Hall and Oates mesh well with Tears For Fears at Staples Center – Orange County Register

When Daryl Hall introduced a song at Staples Center by saying, “Sometimes life is about contrast,” he also could have been referring to the tour matchup with Tears for Fears. Here you had two acts that originated on opposite shores (America, England), started in different decades (‘70s, ‘80s) and first gained attention via separate radio formats (pop, modern rock) before crossing over into other genres.

Yet they ended up being a perfect match in Los Angeles. Both bands were rousingly received by concertgoers (though younger leaning TFF enthusiasts stood more often). Despite being postponed from an earlier date in July, the venue still looked full. Between stage changeovers, “Live from Daryl’s House” series highlights and John Oates solo videos were played on the venue screens.

In Oates’ highly recommended memoir “Change of Seasons,” which came out last spring, he writes that the duo’s six-piece band “does subtle things within the music,” “keeps us hungry to push things further” and helps “breathe new life into the songs.” A prime example was “Family Man.” It launched the engaging, hit-laden 90-minute set as lead guitarist Shane Theriot did an impressive solo (among several throughout the evening) into the sinewy groove.

A few shimmering guitar notes immediately drew loud cheers for “Say it Isn’t So.” Following laid-back takes on “Maneater” and the Righteous Brothers’ cover “You’ve Lost That Lovin’ Feelin’,” romantic ballad “One on One” featured lush backing vocals by Oates and the others.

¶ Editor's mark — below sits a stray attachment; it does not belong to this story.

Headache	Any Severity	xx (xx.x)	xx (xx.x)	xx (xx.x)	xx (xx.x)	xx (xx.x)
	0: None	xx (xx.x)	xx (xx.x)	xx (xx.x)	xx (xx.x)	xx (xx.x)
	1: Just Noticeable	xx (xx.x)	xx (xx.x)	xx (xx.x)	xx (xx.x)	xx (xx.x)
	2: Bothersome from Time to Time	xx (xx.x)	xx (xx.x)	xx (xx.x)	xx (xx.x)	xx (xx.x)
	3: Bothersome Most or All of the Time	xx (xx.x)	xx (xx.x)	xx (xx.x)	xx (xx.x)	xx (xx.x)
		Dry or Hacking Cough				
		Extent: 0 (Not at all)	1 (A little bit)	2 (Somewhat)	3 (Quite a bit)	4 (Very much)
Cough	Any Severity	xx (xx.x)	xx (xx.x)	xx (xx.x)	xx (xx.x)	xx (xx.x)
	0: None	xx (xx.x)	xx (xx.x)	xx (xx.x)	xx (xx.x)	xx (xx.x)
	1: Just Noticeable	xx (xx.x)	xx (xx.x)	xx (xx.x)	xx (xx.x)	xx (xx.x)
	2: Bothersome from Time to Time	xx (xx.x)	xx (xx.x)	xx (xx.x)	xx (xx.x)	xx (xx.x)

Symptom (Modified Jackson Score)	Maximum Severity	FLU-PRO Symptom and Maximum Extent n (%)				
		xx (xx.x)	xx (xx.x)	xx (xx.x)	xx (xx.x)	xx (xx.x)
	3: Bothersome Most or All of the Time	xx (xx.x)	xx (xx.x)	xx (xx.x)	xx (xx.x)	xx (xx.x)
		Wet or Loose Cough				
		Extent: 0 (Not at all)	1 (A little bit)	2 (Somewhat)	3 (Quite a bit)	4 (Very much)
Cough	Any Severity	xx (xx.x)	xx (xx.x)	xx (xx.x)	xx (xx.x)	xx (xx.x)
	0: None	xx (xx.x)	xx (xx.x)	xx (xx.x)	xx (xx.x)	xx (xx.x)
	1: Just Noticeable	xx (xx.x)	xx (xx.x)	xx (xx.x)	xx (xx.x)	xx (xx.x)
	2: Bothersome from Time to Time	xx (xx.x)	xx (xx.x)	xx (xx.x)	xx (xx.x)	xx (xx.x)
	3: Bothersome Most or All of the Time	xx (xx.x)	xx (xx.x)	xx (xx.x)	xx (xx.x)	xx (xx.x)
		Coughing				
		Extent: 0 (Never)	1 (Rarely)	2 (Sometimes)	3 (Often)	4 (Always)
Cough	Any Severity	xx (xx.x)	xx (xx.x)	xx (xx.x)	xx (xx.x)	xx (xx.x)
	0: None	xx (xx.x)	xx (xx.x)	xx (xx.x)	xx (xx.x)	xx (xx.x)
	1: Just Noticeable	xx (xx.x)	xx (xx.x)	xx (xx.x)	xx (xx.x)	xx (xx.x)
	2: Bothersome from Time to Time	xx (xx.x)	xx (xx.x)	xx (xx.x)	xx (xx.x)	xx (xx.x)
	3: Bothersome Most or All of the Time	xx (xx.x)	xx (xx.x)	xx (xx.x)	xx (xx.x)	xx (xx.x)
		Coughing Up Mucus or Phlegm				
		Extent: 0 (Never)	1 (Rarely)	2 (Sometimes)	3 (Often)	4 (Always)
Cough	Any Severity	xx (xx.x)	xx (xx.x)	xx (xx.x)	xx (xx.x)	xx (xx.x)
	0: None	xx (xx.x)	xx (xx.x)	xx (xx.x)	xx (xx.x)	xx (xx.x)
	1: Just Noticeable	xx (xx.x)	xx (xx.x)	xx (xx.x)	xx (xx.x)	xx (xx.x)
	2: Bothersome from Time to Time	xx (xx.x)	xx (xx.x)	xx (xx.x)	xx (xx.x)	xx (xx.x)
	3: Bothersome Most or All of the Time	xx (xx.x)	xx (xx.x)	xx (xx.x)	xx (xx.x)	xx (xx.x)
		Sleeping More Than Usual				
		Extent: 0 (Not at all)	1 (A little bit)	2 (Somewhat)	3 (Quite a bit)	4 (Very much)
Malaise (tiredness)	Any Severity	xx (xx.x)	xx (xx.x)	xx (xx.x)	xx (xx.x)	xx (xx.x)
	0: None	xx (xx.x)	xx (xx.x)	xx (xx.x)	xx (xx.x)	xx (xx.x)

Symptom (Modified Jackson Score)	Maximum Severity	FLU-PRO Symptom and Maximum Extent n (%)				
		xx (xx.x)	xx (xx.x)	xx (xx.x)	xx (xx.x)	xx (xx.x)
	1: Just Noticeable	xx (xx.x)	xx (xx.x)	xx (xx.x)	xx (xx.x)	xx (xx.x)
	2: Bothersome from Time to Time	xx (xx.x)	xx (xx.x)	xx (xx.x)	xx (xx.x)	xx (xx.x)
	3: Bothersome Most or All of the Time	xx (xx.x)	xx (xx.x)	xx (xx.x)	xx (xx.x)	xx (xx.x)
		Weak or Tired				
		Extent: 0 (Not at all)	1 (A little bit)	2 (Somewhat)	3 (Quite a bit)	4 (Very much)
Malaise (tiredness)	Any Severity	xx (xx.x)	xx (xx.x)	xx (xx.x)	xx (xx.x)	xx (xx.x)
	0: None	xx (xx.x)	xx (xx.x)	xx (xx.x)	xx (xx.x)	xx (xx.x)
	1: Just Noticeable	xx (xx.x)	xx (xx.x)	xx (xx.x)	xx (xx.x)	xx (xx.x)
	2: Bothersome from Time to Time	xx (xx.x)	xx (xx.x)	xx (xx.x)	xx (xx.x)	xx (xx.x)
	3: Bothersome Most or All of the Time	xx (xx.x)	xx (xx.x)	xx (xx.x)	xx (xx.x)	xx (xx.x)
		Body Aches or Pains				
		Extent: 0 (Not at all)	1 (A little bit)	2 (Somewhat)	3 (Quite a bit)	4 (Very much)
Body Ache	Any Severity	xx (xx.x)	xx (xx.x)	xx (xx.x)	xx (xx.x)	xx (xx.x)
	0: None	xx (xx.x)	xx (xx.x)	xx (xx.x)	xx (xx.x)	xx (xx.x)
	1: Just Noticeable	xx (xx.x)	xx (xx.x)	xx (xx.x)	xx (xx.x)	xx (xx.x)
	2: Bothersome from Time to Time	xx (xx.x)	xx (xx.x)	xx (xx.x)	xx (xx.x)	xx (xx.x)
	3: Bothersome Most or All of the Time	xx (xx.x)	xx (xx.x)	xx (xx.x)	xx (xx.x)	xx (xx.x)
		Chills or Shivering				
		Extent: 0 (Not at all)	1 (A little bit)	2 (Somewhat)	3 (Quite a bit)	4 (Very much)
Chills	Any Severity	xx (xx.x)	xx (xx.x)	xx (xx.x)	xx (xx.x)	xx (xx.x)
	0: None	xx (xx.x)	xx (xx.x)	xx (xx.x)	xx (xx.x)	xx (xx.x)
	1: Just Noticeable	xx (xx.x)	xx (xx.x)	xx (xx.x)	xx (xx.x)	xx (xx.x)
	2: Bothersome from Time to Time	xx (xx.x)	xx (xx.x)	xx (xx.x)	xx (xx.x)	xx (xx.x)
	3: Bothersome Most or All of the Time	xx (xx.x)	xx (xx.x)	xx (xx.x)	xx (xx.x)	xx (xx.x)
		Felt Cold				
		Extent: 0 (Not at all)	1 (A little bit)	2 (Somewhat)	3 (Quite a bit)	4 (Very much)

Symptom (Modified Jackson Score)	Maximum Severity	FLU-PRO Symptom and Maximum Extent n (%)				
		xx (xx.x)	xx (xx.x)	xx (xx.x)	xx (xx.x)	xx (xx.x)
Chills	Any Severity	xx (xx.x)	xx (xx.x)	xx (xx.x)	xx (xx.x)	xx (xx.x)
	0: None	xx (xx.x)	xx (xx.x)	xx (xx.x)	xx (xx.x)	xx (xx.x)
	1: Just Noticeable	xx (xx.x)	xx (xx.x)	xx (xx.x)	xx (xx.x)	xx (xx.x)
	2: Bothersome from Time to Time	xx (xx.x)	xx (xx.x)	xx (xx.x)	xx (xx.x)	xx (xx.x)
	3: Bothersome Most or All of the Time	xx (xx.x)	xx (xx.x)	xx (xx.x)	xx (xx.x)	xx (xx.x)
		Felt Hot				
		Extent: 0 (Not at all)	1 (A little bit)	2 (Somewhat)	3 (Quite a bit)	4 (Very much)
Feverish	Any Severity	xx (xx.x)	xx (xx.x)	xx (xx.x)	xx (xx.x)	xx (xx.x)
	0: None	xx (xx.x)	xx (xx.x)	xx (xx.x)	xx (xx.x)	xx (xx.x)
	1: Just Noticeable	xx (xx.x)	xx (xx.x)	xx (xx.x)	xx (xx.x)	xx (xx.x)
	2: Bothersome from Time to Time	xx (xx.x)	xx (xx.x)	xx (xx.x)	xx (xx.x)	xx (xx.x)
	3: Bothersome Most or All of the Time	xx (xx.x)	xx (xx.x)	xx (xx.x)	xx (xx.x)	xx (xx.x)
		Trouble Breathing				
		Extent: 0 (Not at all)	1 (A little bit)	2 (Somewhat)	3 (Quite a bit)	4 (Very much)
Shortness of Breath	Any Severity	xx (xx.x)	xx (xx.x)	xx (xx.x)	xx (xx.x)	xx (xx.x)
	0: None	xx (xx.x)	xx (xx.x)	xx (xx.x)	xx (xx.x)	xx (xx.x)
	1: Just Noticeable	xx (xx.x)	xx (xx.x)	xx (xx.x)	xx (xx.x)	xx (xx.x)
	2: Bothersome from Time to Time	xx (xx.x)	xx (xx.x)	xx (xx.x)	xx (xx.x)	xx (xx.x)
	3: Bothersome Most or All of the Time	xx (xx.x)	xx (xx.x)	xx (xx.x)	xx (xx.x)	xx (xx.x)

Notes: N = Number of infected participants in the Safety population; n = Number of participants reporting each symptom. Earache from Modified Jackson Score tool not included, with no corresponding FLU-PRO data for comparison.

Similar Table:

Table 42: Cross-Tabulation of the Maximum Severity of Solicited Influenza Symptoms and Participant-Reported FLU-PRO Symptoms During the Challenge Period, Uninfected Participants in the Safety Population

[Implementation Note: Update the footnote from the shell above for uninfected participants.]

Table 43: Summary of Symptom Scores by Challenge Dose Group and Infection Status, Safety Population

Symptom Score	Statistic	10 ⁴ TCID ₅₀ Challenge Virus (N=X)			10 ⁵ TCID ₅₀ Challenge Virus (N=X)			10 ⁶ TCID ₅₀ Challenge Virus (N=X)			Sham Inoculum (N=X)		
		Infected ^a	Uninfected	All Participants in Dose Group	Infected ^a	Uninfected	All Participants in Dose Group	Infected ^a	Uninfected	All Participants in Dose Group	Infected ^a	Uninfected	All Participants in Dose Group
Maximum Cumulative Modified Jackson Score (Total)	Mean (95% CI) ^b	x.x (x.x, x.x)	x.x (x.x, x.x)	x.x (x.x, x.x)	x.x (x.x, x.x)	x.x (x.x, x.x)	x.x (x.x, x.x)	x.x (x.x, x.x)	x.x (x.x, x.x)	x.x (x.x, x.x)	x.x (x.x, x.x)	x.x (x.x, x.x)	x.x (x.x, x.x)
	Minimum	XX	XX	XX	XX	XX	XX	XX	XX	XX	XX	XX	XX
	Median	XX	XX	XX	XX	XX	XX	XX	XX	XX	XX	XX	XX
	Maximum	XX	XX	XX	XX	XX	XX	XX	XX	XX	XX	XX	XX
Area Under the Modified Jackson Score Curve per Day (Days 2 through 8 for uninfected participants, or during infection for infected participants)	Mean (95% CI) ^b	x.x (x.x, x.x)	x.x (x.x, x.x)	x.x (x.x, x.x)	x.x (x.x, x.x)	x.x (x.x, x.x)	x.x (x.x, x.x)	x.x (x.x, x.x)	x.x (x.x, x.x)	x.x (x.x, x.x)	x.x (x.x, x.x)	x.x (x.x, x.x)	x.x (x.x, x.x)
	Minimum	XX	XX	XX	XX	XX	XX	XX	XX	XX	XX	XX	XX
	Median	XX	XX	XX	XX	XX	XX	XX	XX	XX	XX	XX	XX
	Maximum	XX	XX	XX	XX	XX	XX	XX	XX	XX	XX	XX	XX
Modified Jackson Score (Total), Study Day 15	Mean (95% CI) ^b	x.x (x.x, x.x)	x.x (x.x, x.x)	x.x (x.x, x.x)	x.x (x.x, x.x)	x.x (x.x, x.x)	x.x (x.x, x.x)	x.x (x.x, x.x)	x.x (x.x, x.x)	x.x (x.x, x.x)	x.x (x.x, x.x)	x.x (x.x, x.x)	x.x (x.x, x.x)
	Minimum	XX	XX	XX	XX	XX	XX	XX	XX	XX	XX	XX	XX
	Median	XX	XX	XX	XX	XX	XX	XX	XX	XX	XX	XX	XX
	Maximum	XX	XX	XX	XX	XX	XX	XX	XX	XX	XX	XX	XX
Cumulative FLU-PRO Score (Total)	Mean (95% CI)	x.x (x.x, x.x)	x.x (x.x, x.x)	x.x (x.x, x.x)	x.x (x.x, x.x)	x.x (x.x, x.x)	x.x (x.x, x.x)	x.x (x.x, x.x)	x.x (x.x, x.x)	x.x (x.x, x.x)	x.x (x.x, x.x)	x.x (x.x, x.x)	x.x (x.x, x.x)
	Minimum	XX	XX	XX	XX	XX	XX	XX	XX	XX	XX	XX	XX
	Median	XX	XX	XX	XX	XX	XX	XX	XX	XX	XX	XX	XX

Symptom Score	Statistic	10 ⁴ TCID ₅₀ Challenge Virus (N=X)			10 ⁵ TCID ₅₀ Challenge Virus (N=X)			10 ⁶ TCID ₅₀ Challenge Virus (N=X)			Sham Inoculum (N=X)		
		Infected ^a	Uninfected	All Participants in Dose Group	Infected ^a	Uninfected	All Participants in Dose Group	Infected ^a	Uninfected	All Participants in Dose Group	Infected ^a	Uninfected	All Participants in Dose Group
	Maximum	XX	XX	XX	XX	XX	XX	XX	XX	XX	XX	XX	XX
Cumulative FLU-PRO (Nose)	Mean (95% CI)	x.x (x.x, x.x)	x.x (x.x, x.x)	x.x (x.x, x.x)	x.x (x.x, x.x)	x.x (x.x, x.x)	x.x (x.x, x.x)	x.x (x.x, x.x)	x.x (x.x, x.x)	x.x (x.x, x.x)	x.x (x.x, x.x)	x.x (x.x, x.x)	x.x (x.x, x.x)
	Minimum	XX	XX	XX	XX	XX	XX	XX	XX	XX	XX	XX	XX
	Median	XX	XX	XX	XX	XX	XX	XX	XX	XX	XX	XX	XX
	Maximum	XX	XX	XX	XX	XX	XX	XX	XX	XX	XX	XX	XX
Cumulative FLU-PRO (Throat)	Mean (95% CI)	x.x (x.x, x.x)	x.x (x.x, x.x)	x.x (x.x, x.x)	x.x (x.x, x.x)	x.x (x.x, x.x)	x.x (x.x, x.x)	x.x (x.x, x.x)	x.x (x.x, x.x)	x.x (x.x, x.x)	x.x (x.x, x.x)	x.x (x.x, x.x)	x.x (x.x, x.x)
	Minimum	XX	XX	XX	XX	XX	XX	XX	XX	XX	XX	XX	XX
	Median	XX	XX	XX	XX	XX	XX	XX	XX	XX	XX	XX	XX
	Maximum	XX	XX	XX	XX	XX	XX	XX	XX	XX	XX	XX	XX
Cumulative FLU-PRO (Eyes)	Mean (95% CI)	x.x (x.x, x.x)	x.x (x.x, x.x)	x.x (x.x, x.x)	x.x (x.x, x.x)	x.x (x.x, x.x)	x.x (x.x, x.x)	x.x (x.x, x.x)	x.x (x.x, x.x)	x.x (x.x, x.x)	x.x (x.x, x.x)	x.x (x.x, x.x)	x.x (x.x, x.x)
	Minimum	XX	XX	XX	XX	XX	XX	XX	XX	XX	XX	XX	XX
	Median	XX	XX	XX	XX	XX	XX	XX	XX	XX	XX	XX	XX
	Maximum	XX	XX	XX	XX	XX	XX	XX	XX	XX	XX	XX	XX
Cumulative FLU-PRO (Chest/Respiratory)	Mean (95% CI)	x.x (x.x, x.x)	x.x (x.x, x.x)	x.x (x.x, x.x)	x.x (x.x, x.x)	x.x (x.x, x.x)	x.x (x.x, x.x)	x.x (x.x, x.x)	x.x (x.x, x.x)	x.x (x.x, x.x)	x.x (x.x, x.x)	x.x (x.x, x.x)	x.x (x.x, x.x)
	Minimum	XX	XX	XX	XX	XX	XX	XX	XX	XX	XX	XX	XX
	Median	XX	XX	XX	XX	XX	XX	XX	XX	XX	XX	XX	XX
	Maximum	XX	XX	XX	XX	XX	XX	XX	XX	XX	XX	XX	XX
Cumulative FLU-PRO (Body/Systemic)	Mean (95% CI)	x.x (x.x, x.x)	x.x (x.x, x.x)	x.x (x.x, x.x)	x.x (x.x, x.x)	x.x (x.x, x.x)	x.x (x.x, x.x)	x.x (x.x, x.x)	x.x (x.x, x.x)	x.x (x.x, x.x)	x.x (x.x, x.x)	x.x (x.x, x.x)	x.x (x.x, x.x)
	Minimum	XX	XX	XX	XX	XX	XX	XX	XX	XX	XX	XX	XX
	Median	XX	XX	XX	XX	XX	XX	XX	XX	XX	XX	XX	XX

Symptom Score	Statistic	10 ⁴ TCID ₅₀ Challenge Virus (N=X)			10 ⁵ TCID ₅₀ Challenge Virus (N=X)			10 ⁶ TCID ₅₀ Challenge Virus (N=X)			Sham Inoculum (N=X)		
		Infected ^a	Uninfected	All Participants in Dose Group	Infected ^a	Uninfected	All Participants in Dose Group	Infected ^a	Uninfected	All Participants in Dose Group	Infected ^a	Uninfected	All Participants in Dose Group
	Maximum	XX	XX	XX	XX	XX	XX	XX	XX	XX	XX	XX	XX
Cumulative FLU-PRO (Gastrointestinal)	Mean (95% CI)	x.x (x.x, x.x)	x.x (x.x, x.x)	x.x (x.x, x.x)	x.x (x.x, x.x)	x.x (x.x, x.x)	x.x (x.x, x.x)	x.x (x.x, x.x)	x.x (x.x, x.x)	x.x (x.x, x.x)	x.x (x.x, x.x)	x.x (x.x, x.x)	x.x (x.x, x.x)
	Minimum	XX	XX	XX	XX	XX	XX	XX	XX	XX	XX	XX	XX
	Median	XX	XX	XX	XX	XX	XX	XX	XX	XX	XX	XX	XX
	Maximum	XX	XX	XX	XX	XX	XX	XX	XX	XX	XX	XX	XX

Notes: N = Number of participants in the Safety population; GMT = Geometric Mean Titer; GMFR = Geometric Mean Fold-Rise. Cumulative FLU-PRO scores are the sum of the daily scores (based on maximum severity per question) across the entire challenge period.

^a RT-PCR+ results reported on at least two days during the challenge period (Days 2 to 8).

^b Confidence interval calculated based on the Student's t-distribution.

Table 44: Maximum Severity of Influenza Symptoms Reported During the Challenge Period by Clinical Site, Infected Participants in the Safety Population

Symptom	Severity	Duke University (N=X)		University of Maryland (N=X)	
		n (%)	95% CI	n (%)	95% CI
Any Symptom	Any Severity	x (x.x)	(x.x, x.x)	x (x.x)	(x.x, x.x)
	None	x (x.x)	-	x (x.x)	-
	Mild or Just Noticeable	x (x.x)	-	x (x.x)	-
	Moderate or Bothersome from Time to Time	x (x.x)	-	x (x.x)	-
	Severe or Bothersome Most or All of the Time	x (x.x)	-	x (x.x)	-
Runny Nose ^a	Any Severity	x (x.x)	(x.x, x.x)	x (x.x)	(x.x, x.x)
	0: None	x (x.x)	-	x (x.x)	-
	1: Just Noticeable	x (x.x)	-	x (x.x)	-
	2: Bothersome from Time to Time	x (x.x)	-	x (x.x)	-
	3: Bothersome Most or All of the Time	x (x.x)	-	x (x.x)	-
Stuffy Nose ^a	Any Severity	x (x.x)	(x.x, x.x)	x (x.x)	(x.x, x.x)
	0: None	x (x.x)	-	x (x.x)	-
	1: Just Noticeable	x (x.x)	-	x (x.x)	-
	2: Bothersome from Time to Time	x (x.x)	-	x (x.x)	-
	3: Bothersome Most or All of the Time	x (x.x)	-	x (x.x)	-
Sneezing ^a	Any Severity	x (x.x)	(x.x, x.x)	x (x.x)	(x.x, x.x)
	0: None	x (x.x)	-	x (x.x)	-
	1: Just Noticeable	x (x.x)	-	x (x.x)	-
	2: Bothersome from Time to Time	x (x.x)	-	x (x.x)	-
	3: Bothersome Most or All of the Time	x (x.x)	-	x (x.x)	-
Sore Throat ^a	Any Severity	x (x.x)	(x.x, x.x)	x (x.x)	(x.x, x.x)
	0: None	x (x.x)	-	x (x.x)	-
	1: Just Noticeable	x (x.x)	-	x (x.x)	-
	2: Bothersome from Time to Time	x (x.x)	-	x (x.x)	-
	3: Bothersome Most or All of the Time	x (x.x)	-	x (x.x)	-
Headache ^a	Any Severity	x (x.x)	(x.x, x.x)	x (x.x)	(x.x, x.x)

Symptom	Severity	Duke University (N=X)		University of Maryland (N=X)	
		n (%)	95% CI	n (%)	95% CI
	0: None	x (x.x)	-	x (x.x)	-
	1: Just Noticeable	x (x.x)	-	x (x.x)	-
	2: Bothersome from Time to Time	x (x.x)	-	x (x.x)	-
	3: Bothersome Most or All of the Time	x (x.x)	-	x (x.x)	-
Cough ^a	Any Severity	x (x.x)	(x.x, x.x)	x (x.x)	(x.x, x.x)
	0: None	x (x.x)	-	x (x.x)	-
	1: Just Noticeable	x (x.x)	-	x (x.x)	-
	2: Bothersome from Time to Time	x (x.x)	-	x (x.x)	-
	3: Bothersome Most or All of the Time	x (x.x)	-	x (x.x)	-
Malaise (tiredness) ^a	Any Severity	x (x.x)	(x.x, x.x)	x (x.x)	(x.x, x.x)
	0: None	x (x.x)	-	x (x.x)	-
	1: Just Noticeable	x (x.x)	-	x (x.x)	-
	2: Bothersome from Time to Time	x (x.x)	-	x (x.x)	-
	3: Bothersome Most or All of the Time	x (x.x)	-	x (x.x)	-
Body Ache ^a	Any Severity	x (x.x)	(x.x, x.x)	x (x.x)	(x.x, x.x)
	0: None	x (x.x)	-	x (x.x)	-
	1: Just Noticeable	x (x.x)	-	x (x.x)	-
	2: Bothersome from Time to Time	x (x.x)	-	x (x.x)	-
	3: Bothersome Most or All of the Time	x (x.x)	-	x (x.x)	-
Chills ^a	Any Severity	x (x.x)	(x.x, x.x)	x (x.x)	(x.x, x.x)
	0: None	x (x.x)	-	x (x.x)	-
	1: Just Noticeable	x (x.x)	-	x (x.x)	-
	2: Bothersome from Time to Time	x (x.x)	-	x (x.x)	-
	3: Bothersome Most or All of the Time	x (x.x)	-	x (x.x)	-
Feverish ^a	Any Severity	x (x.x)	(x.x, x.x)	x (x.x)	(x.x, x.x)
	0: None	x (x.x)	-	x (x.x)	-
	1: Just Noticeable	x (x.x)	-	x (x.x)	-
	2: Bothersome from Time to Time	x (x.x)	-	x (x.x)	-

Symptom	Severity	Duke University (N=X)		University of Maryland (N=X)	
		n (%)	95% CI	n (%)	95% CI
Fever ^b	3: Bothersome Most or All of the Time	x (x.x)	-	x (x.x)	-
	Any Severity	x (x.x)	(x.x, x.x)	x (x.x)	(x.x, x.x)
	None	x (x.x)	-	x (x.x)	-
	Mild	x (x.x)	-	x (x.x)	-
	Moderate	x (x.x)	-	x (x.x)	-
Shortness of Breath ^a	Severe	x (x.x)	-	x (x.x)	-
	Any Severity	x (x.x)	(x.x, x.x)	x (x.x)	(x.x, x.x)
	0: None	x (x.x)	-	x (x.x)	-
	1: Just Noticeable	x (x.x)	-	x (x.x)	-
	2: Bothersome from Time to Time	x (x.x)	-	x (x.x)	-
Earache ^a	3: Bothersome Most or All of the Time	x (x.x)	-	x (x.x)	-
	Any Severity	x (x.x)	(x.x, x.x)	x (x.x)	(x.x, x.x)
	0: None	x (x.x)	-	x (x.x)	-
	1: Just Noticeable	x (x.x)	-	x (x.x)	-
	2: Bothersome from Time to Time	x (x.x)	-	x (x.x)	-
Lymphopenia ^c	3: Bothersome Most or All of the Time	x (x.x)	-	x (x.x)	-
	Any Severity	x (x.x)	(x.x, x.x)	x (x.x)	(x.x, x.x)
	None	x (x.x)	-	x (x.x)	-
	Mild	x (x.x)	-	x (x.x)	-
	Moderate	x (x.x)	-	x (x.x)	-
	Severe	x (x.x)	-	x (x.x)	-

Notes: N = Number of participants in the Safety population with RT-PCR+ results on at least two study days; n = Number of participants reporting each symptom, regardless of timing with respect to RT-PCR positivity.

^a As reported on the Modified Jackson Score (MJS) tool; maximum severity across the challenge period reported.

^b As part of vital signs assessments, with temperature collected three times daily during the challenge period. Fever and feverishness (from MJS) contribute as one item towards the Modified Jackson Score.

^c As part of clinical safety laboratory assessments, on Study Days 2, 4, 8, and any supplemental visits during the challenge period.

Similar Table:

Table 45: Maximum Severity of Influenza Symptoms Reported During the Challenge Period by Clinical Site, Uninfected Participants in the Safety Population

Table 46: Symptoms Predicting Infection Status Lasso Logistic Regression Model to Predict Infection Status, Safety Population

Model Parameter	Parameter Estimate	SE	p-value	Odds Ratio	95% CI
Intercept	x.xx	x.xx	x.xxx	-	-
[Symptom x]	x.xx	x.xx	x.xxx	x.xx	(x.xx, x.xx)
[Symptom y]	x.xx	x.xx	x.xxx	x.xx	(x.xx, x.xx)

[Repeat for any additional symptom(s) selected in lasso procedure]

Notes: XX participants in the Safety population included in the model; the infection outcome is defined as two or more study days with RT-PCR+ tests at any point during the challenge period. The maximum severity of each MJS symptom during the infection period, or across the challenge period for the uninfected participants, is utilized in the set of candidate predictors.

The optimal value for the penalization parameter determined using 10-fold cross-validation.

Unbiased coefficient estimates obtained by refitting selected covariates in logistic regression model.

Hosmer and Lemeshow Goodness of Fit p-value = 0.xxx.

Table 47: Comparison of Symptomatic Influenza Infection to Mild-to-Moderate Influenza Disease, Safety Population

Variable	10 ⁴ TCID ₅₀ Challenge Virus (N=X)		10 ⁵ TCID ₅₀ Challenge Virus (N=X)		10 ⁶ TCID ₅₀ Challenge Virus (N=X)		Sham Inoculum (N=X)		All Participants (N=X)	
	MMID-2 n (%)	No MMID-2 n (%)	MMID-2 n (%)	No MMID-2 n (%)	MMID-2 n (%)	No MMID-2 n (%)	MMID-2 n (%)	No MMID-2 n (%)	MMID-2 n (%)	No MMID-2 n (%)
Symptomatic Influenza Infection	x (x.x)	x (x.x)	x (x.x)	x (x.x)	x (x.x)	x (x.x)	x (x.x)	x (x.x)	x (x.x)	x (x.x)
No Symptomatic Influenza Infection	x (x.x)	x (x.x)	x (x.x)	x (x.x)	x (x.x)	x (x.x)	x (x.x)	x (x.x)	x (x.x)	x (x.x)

“She’s Gone,” accompanied by the LP cover photo of 1973’s “Abandoned Luncheonette,” was an early highlight on which the duo’s harmonies were smooth as ever. Moving from guitar to black grand piano, Hall seemed more comfortable. He added his trademark soulful accents during “Sara Smile.”

The set’s deep album slot went to ‘Is it a Star,” off 1974’s experimental Todd Rundgren-produced “War Babies.” Though nobody in my vicinity seemed to recognize it, the jazz-meets-prog rock tune was a good change of pace. Hall was obviously having a blast. Then the sumptuous, funky 10-minute workout “I Can’t Go for That (No Can Do) saw many people dancing up a storm.

Come encore time, Hall & Oates blitzed through an upbeat “Rich Girl,” “Kiss on My List,” “Private Eyes” and the ubiquitous, but always fun “You Make My Dreams” – the duo’s most streamed song on Spotify (at…

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